In September, Trump went to Wheeling, W.Va. The typical household income in the county surrounding Wheeling is $41,986, or about $13,000 below the national level. The metro area has lost 818 jobs in the 12 months that ended in August, according to the Bureau of Labor Statistics. And for West Virginia, coal mine jobs have declined this year after a hiring bump in 2017.
"Your state is booming like never before," Trump told the crowd in Wheeling. "And our great coal miners are back to work."
Trump has visited a few affluent counties. He stopped by Rochester, Minn., where incomes are high because of the presence of the world-renowned Mayo Clinic. And during a special congressional election in August, the president campaigned in Delaware County, Ohio, where the median household income of $94,234 is just shy of being double the national average.
Fewer college degrees: Just 18.1 per cent of the adults in Elko County, Nev., hold a college degree. That's compared to 30.3 per cent nationwide. Of the 43 places Trump is visiting, 28 have a below-average share of college graduates.
Elko's economy is unique because it relies on mining gold, instead of the office and health care jobs that often require a college diploma. The county has five active gold mines, according to the Nevada Commission on Mineral Resources. This makes it something of an outlier in a country where mining metal ore accounts for 0.03 per cent of all jobs.
Watch The National's report on allegations of voter suppression in Georgia:
Trump went to Elko in part to help push for the re-election of Republican Sen. Dean Heller, who is in a tight race against Democratic Rep. Jacky Rosen. Heller flattered the president — and provided the lone reference to the local economy — by telling him, "I think everything you touch turns to gold."
When Trump has gone to more educated counties, it's often because they have a major college campus and venues where people can gather. Missoula is home to the University of Montana and 41.8 per cent of its adults are college graduates. The University of Missouri is in Columbia, where 46.8 per cent of adults hold college degrees.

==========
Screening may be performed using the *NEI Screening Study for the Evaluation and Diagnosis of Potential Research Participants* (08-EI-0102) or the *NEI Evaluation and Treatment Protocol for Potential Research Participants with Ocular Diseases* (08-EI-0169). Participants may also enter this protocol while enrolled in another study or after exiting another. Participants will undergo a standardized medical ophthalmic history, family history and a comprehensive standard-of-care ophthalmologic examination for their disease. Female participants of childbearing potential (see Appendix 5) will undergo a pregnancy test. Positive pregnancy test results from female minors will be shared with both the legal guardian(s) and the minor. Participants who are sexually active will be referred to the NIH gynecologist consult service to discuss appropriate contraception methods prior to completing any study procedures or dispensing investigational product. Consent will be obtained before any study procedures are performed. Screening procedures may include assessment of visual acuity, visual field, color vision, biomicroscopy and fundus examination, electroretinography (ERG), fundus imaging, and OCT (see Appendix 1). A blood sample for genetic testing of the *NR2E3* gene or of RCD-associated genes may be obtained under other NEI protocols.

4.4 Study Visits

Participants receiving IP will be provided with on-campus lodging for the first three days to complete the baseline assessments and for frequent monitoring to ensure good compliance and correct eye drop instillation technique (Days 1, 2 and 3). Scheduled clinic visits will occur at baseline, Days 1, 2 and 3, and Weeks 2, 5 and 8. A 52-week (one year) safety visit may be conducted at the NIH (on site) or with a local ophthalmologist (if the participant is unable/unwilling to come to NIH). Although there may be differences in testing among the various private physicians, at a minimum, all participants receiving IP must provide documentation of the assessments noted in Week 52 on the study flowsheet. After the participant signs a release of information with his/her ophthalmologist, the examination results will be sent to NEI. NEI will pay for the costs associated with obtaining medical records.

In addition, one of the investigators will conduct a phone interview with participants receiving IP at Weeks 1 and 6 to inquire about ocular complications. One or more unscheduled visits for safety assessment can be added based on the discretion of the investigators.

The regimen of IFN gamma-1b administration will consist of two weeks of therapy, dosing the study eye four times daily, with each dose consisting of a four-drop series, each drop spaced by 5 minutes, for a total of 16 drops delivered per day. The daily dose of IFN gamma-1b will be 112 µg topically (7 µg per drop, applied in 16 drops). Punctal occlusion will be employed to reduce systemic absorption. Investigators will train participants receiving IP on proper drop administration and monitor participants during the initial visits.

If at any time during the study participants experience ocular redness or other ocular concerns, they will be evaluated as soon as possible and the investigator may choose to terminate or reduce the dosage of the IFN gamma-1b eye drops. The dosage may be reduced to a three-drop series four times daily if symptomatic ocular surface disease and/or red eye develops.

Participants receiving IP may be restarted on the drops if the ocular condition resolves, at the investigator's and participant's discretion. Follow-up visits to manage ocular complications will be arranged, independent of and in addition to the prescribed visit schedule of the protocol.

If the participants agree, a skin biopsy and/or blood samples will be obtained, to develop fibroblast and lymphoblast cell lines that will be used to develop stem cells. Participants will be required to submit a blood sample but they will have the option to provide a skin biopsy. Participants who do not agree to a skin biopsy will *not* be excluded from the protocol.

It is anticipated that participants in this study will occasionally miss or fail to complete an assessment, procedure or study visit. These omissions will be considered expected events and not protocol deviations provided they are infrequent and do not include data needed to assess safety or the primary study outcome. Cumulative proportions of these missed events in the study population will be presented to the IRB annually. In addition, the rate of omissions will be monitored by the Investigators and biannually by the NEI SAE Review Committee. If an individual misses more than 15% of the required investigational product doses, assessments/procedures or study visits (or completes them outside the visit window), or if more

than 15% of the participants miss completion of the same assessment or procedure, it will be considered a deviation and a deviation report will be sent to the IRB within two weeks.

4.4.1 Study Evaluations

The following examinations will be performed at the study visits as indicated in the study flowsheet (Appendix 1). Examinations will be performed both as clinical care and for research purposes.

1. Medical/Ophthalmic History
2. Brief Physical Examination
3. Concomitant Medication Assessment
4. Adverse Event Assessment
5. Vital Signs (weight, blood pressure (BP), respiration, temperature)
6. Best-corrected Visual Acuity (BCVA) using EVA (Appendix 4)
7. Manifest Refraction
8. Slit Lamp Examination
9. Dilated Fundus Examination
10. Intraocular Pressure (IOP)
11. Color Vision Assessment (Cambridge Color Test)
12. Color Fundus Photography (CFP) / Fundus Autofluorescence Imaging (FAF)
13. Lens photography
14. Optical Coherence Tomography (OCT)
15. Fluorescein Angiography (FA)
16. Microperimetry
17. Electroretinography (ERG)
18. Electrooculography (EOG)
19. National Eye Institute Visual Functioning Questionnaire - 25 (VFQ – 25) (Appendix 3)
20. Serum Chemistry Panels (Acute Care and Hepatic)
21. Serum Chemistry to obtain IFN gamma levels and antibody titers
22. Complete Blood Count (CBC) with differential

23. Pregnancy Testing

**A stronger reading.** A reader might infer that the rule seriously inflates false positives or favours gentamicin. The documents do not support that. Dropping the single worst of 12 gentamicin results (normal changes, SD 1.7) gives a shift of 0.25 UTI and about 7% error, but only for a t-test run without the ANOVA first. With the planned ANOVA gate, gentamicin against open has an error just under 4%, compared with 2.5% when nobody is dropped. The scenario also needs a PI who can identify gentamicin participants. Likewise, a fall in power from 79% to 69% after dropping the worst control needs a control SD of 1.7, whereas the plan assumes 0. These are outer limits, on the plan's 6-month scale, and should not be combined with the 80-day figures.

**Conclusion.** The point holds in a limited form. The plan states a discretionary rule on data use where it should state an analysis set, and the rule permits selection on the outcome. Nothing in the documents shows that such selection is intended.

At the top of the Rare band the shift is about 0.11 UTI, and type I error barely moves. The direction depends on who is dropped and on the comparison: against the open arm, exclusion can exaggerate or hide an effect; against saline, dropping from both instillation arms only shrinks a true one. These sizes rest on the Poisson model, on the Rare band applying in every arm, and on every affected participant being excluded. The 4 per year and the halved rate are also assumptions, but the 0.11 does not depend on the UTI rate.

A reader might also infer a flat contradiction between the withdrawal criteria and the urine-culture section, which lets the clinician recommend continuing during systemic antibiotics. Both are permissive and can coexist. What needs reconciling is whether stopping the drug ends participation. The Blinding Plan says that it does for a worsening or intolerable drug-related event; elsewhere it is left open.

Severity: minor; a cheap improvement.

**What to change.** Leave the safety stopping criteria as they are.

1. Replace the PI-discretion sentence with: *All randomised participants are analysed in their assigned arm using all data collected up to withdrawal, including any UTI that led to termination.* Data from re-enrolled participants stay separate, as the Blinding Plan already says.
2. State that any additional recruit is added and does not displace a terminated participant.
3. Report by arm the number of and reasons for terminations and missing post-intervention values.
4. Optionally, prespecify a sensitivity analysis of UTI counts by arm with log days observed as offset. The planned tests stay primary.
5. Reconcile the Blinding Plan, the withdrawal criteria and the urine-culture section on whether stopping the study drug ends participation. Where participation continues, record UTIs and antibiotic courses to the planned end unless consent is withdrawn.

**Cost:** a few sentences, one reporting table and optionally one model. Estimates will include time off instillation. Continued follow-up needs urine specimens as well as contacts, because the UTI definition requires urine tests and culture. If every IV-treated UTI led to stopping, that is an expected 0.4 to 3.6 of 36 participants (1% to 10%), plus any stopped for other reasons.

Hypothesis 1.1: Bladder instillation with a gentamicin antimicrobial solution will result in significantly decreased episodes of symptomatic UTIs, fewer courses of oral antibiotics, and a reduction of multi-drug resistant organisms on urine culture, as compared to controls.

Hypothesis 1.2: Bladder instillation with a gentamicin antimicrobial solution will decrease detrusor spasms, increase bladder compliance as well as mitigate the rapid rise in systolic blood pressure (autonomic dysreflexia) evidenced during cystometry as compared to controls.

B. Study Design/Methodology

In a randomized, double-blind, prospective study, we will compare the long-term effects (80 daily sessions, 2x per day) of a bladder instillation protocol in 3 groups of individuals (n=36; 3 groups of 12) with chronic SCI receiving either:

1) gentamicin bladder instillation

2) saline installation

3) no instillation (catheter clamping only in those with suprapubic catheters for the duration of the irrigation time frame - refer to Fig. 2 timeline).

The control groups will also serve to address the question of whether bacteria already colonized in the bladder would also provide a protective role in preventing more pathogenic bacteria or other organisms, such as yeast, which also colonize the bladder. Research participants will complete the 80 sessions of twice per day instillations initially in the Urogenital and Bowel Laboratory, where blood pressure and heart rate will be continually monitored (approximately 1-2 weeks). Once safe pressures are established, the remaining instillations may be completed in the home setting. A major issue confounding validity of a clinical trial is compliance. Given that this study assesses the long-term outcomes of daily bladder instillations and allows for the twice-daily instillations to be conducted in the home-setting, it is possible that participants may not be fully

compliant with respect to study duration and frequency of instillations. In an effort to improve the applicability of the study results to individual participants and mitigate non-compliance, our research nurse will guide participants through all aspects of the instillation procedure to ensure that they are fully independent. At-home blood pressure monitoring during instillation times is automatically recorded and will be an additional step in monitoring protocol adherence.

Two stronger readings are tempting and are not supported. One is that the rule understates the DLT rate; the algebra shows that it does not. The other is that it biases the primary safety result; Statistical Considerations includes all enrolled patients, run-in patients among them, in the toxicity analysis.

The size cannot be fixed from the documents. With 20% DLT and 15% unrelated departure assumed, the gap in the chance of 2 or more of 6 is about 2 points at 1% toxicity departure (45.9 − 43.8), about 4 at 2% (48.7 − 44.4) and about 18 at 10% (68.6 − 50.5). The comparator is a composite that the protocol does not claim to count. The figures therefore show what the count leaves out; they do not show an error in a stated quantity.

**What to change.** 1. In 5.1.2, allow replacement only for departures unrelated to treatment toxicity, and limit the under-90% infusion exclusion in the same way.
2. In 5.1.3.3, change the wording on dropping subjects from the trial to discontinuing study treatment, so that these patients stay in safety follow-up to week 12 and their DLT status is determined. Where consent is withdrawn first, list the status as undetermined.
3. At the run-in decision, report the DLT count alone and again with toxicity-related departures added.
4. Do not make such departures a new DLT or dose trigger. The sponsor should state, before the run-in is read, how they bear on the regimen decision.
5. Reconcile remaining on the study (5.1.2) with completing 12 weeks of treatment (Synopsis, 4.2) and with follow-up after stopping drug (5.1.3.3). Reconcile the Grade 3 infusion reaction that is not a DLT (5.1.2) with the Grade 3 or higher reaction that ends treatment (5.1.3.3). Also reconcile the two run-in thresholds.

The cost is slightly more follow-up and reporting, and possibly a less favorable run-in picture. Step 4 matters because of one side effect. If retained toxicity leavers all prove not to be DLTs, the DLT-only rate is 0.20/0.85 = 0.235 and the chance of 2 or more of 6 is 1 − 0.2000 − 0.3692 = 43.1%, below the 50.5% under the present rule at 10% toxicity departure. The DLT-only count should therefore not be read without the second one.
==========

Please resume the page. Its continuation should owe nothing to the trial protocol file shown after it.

Race numbers: Other than his rallies at big cities, Trump has generally been in communities that are overwhelmingly white. The U.S. population is 73.3 per cent white, but almost three-fourths of the places where the president has stumped for midterms are above that average.
In the county surrounding Council Bluffs, Iowa, 88.7 per cent of the population is non-Hispanic whites. Trump told the crowd at his rally that Democrats would allow Central American gangs such as MS-13 to immigrate freely into the United States, a claim disputed by Democratic lawmakers.
"They want to turn America, these Democrats — and that's what they want — into a giant sanctuary for criminal aliens and the MS-13 killers," Trump said.
In the area around Council Bluffs, 6.1 per cent of the population is of Mexican descent. About one per cent are from other Hispanic nations. By comparison, 17.3 per cent of the U.S. population is Hispanic.
The biggest outlier in Trump's schedule may be his rally Sunday in Macon, Ga. Its county is 53.9 per cent black, making it the lone place being visited by the president where minorities make up the majority of the population.
Trump is going there to promote Kemp's gubernatorial candidacy.
How to watch CBC's midterm coverage on Tuesday:
- Radio special starts at 8 p.m. ET on CBC Radio One hosted by Susan Bonner and Michael Enright.
- Power & Politics starts special coverage at 5 p.m. ET on CBC News Network. Live stream starting at 6:30 p.m. ET
- America Votes, a special edition of The National, starts at 8 p.m. ET on CBC News Network, live streamed online.
- Our live blog begins on CBCNews.ca at 7 p.m. ET
- Heather Hiscox starts the day at 5 a.m. ET on CBC News Network the morning after the elections with results, analysis and more.
With files from CBC News